Low-grade inflammation is a risk factor for depression, psychosis and other major psychiatric disorders. It is associated with poor response to antidepressant and antipsychotics, and could potentially be a treatment target. However, there is limited data on the prevalence of low-grade inflammation in major psychiatric disorders, and on the characteristics of patients who show evidence of inflammation. We examined the prevalence of low-grade inflammation and associated socio-demographic and clinical factors in acute psychiatric inpatients. An anonymised search of the electronic patient records of Cambridgeshire and Peterborough NHS Foundation Trust was used to identify patients aged 18-65 years who were hospitalised between 2013 and 2016 (inclusive). We excluded patients on antibiotics or oral steroids, or with missing data. Inflammation was defined using serum C-reactive protein (>3 mg/L) or total white cell count (>9.4 × 109/L) as measured within 14 days of admission. Out of all 599 admissions, the prevalence of inflammation (serum CRP >3 mg/L) in the ICD-10 diagnostic groups of psychotic disorders (F20-29), mood disorders (F30-39), neurotic disorders (F40-48) and personality disorders (F60-69) was 32%, 21%, 22% and 42%, respectively. In multivariable analyses, low-grade inflammation was associated with older age, black ethnicity, being single, self-harm, diagnoses of schizophrenia, bipolar disorder, current treatments with antidepressants, benzodiazepines, and with current treatment for medical comorbidities. A notable proportion of acutely unwell psychiatric patients from all ICD-10 major diagnostic groups show evidence of low-grade inflammation, suggesting inflammation may be relevant for all psychiatric disorders.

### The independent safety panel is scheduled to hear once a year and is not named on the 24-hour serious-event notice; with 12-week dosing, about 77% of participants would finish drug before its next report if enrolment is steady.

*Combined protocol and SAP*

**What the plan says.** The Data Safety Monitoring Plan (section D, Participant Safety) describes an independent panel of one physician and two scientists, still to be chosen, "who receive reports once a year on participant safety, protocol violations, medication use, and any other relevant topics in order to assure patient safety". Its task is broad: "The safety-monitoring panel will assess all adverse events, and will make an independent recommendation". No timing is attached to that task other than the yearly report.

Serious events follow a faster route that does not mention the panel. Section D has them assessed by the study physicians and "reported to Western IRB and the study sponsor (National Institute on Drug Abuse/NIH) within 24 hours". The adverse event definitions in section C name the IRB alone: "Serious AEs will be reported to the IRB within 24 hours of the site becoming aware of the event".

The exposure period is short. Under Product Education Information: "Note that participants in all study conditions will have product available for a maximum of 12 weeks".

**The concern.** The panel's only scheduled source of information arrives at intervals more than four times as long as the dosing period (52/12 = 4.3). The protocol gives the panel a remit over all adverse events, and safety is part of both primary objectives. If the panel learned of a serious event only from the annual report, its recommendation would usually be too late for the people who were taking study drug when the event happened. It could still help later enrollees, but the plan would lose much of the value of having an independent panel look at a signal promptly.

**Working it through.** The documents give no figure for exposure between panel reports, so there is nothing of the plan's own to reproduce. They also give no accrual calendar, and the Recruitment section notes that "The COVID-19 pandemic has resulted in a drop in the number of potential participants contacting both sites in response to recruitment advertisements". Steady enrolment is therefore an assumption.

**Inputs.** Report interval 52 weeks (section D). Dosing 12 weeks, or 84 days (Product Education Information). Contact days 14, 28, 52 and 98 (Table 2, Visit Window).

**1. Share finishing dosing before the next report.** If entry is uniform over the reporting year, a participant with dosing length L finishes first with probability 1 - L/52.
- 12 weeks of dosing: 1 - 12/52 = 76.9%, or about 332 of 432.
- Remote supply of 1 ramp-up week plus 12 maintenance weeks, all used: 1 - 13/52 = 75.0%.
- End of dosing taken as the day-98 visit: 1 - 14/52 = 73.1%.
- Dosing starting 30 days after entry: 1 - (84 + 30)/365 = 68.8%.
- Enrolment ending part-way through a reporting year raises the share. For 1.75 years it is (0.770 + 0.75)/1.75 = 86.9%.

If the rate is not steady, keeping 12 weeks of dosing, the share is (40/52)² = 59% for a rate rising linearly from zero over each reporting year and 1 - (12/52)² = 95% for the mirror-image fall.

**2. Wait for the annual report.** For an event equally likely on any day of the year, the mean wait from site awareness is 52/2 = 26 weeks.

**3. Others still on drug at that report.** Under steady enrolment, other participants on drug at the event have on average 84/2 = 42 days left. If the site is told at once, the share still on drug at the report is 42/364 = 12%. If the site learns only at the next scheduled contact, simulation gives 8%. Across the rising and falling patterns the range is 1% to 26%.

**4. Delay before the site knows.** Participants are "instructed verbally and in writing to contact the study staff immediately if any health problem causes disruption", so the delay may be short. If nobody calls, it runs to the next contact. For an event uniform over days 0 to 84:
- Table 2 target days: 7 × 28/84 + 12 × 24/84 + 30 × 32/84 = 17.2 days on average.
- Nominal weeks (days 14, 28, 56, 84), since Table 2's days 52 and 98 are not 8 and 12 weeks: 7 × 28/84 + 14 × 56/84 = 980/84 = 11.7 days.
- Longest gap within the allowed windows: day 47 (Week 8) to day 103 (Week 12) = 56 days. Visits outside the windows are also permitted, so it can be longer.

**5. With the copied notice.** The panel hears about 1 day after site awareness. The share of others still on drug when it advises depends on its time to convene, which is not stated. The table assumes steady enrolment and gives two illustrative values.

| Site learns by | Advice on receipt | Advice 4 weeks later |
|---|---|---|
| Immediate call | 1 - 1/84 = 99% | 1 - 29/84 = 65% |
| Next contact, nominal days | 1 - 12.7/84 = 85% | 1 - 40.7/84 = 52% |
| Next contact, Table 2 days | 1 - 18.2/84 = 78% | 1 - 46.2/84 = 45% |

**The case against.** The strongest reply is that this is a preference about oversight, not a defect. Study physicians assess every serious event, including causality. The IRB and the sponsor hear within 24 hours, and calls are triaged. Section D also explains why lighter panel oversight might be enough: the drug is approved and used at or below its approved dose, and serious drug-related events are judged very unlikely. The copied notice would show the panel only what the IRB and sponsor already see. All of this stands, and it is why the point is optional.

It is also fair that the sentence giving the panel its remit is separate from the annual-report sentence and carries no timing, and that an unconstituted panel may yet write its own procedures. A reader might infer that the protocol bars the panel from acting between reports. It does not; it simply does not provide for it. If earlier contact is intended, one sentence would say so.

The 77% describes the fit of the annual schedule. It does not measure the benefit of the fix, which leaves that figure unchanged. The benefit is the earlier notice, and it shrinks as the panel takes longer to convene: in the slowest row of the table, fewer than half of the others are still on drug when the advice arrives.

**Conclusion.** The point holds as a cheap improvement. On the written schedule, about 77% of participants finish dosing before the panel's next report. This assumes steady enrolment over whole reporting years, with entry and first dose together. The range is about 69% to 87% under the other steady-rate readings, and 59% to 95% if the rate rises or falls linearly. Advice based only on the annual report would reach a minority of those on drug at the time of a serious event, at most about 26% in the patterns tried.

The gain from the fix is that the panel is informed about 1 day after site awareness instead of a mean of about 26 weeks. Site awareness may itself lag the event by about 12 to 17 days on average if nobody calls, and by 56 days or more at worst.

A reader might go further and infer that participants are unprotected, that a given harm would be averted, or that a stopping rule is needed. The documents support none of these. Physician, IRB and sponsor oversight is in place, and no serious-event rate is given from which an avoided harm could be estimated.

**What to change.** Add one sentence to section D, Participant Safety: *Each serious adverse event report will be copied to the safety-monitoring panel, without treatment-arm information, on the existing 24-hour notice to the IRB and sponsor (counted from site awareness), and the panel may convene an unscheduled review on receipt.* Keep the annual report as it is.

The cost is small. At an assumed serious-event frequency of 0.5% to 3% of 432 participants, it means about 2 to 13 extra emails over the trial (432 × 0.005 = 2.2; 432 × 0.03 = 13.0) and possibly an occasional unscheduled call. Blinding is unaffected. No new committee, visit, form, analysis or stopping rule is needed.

Keywords: CRP; Depression; Immunopsychiatry; Inflammation; Psychosis; White cell count.
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